UN rules not to blacklist Israel over abuse of children's rights

#InsideIsrael

UN head Ban Ki-Moon has decided not to add Israel to a blacklist of children's rights violators that include al-Qaeda and the Taliban

UN Secretary-General Ban Ki-moon speaks at White House Summit to Counter Violent Extremism (AFP)
MEE staff's picture
Last update: 
Monday 8 June 2015 18:20 UTC
Topics: 

United Nations’ Secretary-General Ban Ki-Moon on Monday decided to keep Israel off a blacklist of states and groups that violate the rights of children in war.

The decision contradicts advice from the Special Representative of the Secretary-General for Children and Armed Conflict, Algerian Leila Zerrougui, who had recommended Israel be categorised as a systemic violator of children’s’ rights.

Israeli daily Haaretz reported that UN chief Ban had ruled against adding Israel to the list because of “intense pressure” from Tel Aviv and Washington.

Prior to the announcement on Monday a lawyer specialising in Israel’s treatment of children told Middle East Eye that the pressure on Ban to keep Israel off the list would be significant and difficult to discard.

“The US pays a large slice of the UN’s budget, so UN officials cannot afford to ignore the administration’s wishes,” said Gerard Horton. “If UN officials want to help children in Africa and Iraq, they have to ask themselves whether it is worth risking it all for a fight over Israel.”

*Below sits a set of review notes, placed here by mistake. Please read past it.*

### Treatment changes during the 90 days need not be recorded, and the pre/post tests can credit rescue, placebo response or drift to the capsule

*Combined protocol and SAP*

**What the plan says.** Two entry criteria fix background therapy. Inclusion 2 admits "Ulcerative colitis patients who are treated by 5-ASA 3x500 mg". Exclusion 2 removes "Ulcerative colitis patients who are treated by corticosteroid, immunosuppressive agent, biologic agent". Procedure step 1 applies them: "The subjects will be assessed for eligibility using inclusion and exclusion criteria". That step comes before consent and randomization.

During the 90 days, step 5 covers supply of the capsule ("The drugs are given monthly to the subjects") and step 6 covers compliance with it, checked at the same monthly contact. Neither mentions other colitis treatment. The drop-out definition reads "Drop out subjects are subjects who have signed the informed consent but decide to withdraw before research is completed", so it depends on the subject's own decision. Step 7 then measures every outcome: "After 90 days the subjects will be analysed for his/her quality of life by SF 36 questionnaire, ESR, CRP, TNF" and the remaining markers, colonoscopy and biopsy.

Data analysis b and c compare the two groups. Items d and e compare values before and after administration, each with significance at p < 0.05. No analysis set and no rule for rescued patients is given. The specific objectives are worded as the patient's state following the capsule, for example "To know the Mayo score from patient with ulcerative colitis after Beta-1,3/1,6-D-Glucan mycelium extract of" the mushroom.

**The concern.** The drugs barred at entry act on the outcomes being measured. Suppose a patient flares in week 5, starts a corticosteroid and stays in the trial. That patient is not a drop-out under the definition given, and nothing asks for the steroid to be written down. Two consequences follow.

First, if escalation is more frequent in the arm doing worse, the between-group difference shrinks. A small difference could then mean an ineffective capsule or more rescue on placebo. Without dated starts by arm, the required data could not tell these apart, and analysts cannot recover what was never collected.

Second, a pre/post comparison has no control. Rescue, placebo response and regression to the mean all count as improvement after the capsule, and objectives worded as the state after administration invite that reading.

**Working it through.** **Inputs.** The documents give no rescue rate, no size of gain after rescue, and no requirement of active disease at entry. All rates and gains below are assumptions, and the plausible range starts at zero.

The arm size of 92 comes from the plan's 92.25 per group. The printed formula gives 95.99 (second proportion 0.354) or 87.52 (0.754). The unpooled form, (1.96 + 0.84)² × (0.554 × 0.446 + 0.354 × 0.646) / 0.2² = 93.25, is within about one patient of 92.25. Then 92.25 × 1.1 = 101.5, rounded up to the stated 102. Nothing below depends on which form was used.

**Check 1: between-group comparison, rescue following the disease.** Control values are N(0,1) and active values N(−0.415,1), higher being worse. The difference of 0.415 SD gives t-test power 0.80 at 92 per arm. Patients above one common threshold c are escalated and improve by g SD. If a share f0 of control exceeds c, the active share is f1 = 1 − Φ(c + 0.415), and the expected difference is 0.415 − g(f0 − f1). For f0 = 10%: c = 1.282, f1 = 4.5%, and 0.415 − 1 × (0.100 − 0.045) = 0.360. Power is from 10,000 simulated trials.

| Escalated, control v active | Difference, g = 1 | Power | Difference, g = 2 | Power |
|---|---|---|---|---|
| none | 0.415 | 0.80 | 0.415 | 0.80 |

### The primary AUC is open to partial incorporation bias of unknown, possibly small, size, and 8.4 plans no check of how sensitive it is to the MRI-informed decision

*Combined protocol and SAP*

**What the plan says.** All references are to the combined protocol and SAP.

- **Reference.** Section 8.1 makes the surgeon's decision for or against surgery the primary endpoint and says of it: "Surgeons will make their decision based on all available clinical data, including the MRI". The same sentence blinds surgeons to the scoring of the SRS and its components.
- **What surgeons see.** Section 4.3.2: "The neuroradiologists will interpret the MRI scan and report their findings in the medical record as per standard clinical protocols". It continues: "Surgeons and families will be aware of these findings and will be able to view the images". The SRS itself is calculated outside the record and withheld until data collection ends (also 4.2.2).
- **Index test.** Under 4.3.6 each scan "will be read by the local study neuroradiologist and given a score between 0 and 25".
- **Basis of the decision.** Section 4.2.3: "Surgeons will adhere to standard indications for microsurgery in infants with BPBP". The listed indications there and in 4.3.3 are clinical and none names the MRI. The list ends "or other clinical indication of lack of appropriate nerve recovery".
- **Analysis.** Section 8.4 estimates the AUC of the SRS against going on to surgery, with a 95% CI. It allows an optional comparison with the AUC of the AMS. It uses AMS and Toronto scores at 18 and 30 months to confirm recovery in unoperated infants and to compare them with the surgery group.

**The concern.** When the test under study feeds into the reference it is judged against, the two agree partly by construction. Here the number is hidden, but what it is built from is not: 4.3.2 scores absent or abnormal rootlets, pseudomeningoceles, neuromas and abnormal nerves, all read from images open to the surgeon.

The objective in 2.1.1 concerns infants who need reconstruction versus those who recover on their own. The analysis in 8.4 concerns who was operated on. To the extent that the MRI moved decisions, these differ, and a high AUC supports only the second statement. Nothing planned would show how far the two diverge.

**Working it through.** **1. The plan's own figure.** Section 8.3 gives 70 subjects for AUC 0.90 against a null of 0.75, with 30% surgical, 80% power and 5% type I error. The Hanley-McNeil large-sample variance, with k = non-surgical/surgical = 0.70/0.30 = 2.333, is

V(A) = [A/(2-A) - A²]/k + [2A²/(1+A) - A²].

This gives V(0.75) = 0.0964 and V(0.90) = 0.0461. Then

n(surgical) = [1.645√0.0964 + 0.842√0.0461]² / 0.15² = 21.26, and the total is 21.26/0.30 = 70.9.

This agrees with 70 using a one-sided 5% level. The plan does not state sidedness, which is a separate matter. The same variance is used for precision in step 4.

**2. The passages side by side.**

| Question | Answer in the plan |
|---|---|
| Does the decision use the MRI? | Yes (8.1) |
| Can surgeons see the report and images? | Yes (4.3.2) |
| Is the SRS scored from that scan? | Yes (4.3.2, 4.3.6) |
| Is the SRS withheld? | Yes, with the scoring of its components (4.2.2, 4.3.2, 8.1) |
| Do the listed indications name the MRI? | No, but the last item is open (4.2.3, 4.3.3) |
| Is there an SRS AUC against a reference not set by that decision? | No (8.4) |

Israeli Ambassador Ron Prosor welcomed the decision, saying Ban "was right not to submit to the dictates of the terrorist organizations and the Arab states, in his decision not to include Israel in this shameful list, together with organizations like ISIS, Al-Qaeda and the Taliban."

The "shame list" has 51 groups including Boko Haram and Islamic State as well as the armed forces from eight countries such as Syria, Yemen, the Democratic Republic of Congo and South Sudan.

Israel was being considered as an addition to the list after reports by UN agencies in Israel and the Occupied Palestinian Territories documented that hundreds of children were killed in the Israeli army’s deadly assault on the Gaza Strip last summer. The reports did not conclude whether Israel should be considered a serious violator of children’s rights and left the final decision on the matter to Secretary-General Ban.

Despite Ban deciding against adding Israel to the list, he did strongly criticise Tel Aviv in a report on the matter seen by Haaretz.

“I urge Israel to take concrete and immediate steps, including by reviewing existing policies and practices, to protect children, to prevent the killing and maiming of children, and to respect the special protections afforded to schools and hospitals,” Ban said in the report.

“An essential measure in this regard is ensuring accountability for perpetrators of alleged violations. I further urge Israel to engage in a dialogue with my special representative and the United Nations to ensure that there is no recurrence in grave violations against children.”

The 50-day conflict in Gaza last year killed 539 children and injured 2,956, most of whom are Palestinians now struggling with trauma and life-long disabilities, according to the UN children's agency, UNICEF.